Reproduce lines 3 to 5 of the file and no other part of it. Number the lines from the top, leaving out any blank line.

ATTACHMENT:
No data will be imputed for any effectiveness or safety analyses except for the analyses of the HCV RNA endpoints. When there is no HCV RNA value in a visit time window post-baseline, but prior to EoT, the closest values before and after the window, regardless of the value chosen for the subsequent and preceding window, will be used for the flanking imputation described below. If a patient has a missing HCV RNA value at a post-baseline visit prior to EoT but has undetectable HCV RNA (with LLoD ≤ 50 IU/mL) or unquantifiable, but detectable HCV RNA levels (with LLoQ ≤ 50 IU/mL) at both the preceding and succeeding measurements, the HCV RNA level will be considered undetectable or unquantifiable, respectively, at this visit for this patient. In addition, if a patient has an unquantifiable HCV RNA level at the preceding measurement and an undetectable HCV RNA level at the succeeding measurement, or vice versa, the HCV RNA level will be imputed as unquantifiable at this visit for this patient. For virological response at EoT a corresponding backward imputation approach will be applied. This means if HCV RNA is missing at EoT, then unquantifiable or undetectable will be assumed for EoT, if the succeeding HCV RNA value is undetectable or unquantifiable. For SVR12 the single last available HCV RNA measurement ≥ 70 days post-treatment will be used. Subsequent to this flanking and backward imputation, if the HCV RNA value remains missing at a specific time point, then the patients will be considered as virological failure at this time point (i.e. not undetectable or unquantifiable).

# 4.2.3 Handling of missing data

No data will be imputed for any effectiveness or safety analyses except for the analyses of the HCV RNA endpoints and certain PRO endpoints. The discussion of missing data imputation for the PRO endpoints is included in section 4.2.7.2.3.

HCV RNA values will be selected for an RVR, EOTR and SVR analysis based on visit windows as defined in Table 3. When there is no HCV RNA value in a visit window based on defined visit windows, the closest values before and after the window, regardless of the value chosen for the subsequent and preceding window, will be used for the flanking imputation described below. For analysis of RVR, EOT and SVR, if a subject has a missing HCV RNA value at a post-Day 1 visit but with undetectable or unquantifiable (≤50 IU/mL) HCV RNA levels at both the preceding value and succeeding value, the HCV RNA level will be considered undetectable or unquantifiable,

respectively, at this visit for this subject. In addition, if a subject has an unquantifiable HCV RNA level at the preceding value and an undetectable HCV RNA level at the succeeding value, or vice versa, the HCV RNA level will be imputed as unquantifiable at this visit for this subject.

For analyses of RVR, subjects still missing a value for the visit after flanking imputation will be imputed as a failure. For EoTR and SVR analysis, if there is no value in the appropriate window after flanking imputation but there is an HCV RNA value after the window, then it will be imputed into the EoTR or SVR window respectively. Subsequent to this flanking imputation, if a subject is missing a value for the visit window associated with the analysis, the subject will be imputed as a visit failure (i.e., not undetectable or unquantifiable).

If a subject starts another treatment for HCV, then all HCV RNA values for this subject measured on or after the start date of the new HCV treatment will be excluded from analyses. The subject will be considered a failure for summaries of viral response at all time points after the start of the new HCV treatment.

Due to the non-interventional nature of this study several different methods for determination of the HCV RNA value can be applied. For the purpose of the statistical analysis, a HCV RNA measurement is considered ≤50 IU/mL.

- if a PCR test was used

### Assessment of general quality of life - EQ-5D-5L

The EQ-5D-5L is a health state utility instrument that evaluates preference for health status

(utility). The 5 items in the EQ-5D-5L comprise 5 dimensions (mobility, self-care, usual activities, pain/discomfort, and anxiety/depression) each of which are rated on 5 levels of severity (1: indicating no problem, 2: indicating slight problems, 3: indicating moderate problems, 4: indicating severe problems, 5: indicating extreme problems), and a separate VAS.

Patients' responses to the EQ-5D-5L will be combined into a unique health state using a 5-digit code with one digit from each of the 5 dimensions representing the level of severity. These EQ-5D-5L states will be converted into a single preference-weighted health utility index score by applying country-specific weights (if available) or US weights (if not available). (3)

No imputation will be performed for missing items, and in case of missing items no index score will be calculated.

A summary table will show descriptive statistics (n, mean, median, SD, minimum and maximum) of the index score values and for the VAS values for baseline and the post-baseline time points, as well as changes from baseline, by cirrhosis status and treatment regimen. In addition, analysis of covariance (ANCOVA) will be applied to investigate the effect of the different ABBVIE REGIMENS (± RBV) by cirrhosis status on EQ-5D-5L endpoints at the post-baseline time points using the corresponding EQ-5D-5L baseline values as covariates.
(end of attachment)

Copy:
No data will be imputed for any effectiveness or safety analyses except for the analyses of the HCV RNA endpoints and certain PRO endpoints. The discussion of missing data imputation for the PRO endpoints is included in section 4.2.7.2.3.

HCV RNA values will be selected for an RVR, EOTR and SVR analysis based on visit windows as defined in Table 3. When there is no HCV RNA value in a visit window based on defined visit windows, the closest values before and after the window, regardless of the value chosen for the subsequent and preceding window, will be used for the flanking imputation described below. For analysis of RVR, EOT and SVR, if a subject has a missing HCV RNA value at a post-Day 1 visit but with undetectable or unquantifiable (≤50 IU/mL) HCV RNA levels at both the preceding value and succeeding value, the HCV RNA level will be considered undetectable or unquantifiable,

respectively, at this visit for this subject. In addition, if a subject has an unquantifiable HCV RNA level at the preceding value and an undetectable HCV RNA level at the succeeding value, or vice versa, the HCV RNA level will be imputed as unquantifiable at this visit for this subject.